Rich’s directions took us only a short way into the busy city before we turned and headed south. It seemed like we had to dive a long way to our destination, but in fact it was just outside the city limits.

Bob emitted a few addition curse words as he attempted to turn into Rich’s driveway. “The power steering’s out, too,” he said as he muscled the steering wheel around.

When we rolled to a stop, I wanted to get out and kiss the ground, but didn’t. There was too much to do.

Rich was sitting in his car waiting for us when we arrived. “You got something hanging down under your truck,” he told Bob.

Bob explained our troubles as he got out and opened the hood. There we all saw the problem. All the belts had broken.

“It looks like the air-conditioner belt broke and when it flew off it took out all the other belts,” said Bob. “Darn thing is that air-conditioner never did work.”

Rich took out his cell phone and called an auto parts store. “They close in twenty minutes,” he said when he finished his call. “We can take my car.”

He and Bob grabbed the remnants of the belts and took off for the store. I stayed behind, still trying to calm my thumping heart. As I waited, I pulled down the tailgate, sat and tried to relax.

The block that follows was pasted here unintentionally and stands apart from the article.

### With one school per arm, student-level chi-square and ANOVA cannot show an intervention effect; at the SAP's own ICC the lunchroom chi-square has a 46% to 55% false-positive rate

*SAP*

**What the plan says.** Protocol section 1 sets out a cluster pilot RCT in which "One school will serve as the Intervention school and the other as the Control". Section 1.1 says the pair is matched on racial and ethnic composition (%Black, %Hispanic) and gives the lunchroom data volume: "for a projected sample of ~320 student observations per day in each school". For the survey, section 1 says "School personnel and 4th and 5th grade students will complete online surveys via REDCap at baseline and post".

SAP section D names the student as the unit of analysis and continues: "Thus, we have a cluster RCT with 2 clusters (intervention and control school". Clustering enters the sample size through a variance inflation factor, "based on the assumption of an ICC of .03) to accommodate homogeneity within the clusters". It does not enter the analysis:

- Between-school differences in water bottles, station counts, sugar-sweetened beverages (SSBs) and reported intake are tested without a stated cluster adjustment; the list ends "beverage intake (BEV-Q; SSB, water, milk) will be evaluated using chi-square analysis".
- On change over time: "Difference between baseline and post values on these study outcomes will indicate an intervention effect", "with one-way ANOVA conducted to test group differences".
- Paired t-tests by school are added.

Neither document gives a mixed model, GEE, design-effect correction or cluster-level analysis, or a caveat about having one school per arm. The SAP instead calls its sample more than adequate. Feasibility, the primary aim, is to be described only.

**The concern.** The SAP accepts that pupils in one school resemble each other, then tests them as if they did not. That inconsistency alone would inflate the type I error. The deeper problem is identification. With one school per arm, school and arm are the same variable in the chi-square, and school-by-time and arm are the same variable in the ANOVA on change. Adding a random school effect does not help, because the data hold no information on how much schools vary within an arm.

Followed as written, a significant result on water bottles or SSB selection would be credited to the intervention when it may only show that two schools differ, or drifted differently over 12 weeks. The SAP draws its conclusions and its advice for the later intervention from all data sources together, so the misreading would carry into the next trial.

By the time they returned, I felt better. Of course, Bob and Rich were ready to go to work replacing the belts.

My husband only had a few tools with him in the truck: a crescent wrench and a pair of pliers. No matter that we weren’t prepared for this repair, Rich was. He unlocked his shop and brought out an assortment of wrenches. If this had happened anywhere else, I would have had to climb up into the big truck engine and helped Bob. For this repair Bob had the benefit of Rich’s help.

“I guess we couldn’t have picked a better place to break down,” said Bob. “The weather’s good and we got to the parts store before they closed. Things seem to be going my way.” (At least that was his point of view.)

It took an hour to fix the truck and another half-hour to load the rotary broom but we didn’t take off immediately. We continued talking to Rich for another half-hour or so.

Luckily, the ride home was uneventful, yet every time Bob went to brake, he first downshifted, then cautiously applied his foot to the pedal. All I could do at this time was hang on and pray.